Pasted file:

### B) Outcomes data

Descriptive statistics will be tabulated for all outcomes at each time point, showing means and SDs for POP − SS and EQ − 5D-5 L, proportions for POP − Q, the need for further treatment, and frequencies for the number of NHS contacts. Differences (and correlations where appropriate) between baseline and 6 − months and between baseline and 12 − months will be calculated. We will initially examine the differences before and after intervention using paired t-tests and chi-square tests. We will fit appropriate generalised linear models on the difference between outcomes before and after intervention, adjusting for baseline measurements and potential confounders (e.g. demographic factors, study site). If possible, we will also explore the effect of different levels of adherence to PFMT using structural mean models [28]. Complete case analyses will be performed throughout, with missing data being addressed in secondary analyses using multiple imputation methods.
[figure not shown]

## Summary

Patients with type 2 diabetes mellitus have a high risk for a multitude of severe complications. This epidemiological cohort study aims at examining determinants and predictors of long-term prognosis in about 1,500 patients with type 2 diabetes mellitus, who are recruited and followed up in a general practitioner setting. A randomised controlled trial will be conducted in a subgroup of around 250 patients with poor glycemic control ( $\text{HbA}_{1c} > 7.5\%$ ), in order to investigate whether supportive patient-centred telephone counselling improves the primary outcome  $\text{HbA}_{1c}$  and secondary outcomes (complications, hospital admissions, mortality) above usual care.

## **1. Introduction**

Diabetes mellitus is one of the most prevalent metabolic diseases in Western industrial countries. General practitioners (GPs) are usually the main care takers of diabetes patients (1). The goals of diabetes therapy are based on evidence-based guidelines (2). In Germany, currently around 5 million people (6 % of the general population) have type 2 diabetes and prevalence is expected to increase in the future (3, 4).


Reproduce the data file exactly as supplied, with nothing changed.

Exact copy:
### B) Outcomes data

Descriptive statistics will be tabulated for all outcomes at each time point, showing means and SDs for POP − SS and EQ − 5D-5 L, proportions for POP − Q, the need for further treatment, and frequencies for the number of NHS contacts. Differences (and correlations where appropriate) between baseline and 6 − months and between baseline and 12 − months will be calculated. We will initially examine the differences before and after intervention using paired t-tests and chi-square tests. We will fit appropriate generalised linear models on the difference between outcomes before and after intervention, adjusting for baseline measurements and potential confounders (e.g. demographic factors, study site). If possible, we will also explore the effect of different levels of adherence to PFMT using structural mean models [28]. Complete case analyses will be performed throughout, with missing data being addressed in secondary analyses using multiple imputation methods.
[figure not shown]

## Summary

Patients with type 2 diabetes mellitus have a high risk for a multitude of severe complications. This epidemiological cohort study aims at examining determinants and predictors of long-term prognosis in about 1,500 patients with type 2 diabetes mellitus, who are recruited and followed up in a general practitioner setting. A randomised controlled trial will be conducted in a subgroup of around 250 patients with poor glycemic control ( $\text{HbA}_{1c} > 7.5\%$ ), in order to investigate whether supportive patient-centred telephone counselling improves the primary outcome  $\text{HbA}_{1c}$  and secondary outcomes (complications, hospital admissions, mortality) above usual care.

## **1. Introduction**

Diabetes mellitus is one of the most prevalent metabolic diseases in Western industrial countries. General practitioners (GPs) are usually the main care takers of diabetes patients (1). The goals of diabetes therapy are based on evidence-based guidelines (2). In Germany, currently around 5 million people (6 % of the general population) have type 2 diabetes and prevalence is expected to increase in the future (3, 4).